Playa Del Carmen – The buzz of 5th Avenue
Playa Del Carmen is one of Mexico’s most popular hotspots. Not just for the buzz of 5th Avenue, but for the white sandy marshmallow feel, beaches, the refreshing cenotes, a base for exploring Chichen Itza, the 18 hole Gran Coyete golf club, as well as many other things to keep you entertained. We decided we needed a holiday away from Cancun for a couple of weeks and Playa Del Carmen was conveniently placed for our first vacation, (yes we actually said vacation. It must be the American influence in Mexico lol) for some r&r, where Knox could put away his chef hat and be released from kitchen duties.
Getting to Playa del Carmen from Cancun
From Cancun airport it is approximately just under an hour to Playa Del Carmen. However, as we were already staying in Cancun downtown, we got a taxi, which took just over an hour, and that was including our time popping into our other accommodation in the vicinity. Actually, we would split our stay in Play Del Carmen over two differently styled places.
Firstly, we would stay in a smart, modern hotel close to the 5th Avenue action. Then, we would stay in somewhere we hoped would be completely different with a chilled vibe. It was here that we stopped to pay cash for our stay. May seem like a hassle, but it was pretty smooth actually and in the same direction. We also saved over £50, cutting out the middleman, by paying directly! (Was the saving worth it? Well, we will explain that below!)
We used a taxi app that connects local taxis to customers in a similar way to other ride sharing apps. It’s called Cabify, and is prevailant in many central and south American countries. It cost 700 Pesos (£25), not including tip we gave. Booking a taxi is way cheaper than flagging one down on the street. Additionally, it is a good alternative to the big multi-national ride sharing companies/apps. It was also significantly cheaper than booking online at one of the private transport companies that work out of the airport.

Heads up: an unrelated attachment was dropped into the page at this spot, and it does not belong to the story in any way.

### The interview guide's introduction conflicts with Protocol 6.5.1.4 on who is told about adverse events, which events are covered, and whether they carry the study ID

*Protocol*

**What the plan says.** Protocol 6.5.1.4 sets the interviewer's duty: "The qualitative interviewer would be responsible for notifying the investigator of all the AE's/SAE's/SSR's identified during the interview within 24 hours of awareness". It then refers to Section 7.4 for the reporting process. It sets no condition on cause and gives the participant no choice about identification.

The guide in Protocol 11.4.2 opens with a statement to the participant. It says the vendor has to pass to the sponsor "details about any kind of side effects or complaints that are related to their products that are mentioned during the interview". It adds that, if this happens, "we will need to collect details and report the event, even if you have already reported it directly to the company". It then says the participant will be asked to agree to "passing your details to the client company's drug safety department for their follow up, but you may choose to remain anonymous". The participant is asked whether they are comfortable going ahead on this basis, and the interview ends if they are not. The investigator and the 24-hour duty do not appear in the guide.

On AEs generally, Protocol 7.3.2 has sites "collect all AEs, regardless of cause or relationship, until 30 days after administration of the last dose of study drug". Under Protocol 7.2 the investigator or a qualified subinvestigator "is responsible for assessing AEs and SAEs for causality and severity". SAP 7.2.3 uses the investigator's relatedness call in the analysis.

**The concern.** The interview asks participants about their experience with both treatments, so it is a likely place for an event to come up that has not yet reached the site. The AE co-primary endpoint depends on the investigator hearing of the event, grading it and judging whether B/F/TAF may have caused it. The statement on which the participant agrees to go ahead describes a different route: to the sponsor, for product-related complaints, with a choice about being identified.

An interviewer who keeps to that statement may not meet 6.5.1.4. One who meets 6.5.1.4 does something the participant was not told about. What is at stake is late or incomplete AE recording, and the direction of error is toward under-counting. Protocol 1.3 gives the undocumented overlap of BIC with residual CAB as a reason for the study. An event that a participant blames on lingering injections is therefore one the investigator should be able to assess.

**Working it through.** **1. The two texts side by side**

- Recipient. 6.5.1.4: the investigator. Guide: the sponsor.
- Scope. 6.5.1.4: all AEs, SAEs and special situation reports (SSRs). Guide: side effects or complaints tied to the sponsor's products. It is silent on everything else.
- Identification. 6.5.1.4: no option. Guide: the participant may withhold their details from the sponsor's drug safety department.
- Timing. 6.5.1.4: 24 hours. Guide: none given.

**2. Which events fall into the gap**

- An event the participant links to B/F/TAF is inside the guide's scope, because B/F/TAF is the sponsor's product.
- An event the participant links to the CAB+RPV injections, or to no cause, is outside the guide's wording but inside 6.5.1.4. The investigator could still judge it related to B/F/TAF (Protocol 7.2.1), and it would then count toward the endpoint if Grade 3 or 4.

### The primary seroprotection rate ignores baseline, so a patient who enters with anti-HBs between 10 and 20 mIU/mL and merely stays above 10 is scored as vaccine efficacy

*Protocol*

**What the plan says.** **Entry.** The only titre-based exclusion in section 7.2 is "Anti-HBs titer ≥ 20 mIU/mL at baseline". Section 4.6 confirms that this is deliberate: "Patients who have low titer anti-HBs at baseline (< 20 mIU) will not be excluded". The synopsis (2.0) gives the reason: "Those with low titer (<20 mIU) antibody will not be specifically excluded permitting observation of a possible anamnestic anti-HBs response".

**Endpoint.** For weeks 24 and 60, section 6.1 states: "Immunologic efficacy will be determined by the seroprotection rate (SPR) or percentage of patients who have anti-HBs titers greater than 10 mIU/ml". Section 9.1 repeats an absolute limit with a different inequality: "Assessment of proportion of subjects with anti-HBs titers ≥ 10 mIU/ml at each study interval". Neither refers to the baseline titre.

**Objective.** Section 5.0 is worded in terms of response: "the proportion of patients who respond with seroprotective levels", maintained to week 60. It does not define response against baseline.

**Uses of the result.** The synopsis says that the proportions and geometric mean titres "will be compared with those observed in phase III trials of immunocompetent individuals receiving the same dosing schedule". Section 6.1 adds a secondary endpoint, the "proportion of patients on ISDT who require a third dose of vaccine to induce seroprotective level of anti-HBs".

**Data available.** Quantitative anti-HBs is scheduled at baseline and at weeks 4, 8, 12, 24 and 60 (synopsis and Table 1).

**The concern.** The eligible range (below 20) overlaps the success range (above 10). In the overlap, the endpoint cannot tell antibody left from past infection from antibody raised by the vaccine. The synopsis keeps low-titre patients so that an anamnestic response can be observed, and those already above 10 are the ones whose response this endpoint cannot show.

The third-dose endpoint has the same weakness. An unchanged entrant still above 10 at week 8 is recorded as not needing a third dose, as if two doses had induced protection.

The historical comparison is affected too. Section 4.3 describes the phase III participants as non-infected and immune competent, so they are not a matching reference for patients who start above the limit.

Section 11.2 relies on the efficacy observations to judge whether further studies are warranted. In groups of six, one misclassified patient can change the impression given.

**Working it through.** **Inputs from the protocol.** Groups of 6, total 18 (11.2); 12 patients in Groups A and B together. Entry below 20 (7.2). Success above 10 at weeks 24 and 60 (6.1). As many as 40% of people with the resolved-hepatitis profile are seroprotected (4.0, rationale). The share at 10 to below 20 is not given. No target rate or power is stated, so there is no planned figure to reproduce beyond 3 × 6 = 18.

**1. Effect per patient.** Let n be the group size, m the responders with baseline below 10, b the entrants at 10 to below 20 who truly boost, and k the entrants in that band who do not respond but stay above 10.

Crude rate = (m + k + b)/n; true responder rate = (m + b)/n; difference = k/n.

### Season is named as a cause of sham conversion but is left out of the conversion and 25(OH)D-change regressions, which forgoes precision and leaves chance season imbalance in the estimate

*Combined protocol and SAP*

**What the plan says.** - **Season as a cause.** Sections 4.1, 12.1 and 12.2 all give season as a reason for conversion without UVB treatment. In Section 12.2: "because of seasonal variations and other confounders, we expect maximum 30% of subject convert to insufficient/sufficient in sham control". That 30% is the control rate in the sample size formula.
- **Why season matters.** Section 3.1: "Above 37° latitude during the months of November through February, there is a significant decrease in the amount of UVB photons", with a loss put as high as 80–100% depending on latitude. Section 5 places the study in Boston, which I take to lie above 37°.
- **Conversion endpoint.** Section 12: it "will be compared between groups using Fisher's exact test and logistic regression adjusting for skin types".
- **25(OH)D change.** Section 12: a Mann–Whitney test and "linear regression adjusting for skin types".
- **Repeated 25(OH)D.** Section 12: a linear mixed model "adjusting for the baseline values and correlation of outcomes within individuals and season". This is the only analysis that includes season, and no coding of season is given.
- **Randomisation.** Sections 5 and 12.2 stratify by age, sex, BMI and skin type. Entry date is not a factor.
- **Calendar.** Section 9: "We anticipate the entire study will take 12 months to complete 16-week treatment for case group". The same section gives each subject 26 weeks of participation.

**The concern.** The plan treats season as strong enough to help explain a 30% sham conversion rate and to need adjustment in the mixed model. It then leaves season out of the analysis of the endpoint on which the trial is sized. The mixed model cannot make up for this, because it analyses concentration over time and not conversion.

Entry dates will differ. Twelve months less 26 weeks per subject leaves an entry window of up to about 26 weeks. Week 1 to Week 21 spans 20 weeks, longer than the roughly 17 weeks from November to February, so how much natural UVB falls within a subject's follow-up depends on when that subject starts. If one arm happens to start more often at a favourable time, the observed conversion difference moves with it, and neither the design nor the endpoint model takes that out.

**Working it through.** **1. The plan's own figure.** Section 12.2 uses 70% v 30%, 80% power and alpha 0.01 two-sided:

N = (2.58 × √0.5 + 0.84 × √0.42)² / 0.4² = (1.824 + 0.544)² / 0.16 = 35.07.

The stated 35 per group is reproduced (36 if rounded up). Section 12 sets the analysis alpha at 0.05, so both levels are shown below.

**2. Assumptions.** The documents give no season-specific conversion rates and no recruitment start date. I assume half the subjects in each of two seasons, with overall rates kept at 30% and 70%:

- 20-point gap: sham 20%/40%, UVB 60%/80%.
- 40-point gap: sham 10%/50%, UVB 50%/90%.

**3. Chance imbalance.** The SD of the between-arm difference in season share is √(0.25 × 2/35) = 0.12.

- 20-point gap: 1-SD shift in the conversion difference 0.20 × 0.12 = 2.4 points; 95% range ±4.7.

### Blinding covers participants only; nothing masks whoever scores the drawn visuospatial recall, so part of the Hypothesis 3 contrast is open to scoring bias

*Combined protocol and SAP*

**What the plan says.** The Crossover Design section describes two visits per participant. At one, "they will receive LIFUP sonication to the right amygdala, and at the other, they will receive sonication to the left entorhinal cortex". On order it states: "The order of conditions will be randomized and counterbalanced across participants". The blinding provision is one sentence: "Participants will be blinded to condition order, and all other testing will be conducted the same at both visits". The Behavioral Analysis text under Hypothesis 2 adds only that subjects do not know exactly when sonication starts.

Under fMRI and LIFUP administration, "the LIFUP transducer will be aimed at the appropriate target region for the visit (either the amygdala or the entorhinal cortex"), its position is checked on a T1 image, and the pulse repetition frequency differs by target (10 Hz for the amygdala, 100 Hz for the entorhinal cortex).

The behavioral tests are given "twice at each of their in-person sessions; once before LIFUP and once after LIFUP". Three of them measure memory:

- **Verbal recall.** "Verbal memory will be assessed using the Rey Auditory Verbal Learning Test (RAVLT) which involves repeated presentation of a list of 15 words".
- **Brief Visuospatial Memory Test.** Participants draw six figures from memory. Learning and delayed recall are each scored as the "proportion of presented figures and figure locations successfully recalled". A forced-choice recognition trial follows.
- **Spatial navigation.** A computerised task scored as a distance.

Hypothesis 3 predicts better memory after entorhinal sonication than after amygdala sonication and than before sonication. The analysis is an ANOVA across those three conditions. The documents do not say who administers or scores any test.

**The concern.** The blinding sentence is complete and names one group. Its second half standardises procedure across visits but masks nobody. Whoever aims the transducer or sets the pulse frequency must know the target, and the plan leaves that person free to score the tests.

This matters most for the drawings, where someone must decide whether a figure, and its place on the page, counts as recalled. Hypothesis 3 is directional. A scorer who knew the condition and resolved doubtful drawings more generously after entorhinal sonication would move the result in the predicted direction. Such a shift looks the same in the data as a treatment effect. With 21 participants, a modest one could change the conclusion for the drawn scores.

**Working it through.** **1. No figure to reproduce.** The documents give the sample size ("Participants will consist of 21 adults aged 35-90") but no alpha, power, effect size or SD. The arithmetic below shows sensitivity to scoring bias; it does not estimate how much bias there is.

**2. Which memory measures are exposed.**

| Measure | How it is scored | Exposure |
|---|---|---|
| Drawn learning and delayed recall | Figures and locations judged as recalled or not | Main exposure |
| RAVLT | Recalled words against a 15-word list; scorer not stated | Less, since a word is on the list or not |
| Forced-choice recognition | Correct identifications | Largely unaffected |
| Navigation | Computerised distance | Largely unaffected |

An alternative mode of transport is by bus. Catch it from The ADO station in Cancun (they run an airport service too) and arrive in Playa del Carmen just over an hour later. The second class service, run by Autobuses Mayab, went around the top of the hour. It cost me MXN$43 (about £1.50 / $2) when I had to make a quick trip back to Cancun. The bus works out of the ADO bus station and tickets can be bought at the counter or with the driver. The trip can be fun with rock and roll singing onboard!
We had trawled through hundreds of hotels for weeks, but finally choose the Balkon Boutique hotel.
Compared to others it was reasonably priced, at just over £40 a night.
It is located on 10th Ave, one away from 5th Avenue North (yes the numbers jump in 5s), just as it starts to get busy. Therefore, the area a lot quieter and still conveniently placed. Indeed, there is a more laid back, bohemian, feel to the 5th Ave business down this end.
The Balkon also had a rooftop pool and comfortable, spacious seating area with views over Playa Del Carmen.
It was a cool place to chill out for an hour or two over a glass of prosecco.
As well as this, it also offered you a free pass to Martina beach club 10 minutes walk away.
Our highlights of Playa del Carmen
Playa del Carmen, being one of Mexico’s premier resort destinations, has plenty going on around it’s beach setting. There are art galleries, fine dining restaurant’s, bars, fancy hotels such as the Carmen, souvenir shops, aswell as street performers. In some ways it reminded us of the tourist hotspots in Europe, such a Torremolinos, Marbella or Tenerife, as it can get a tad tacky. That said, it can be fun!
5th Avenue – shopping, eating, and drinking!
La Quinta Avenida, 5th Avenue, is where most of the action happens in Play del Carmen. On Fifth Avenue’s three-mile stretch of pedestrian walkway, although considerably quieter at the far north end, the main strip is buzzing day and night!
You will find familiar high-end stores like Sephora, (very handy when you run out of your Benefit make-up!) side by side chic, small, independent clothing boutiques too.
Browse and discover some stunning, unique items at reasonable prices, especially at Mar del Agua. Or if buying a Candy skull vest top is more your thing, then you’ll not be disappointed as a there are a plethora of tacky t-shirt shops lol!
Continuing the tacky shopping theme. There are plenty of ‘Tequila Museum’ type shops. Moreover, they will entice you in with a free tequila offer.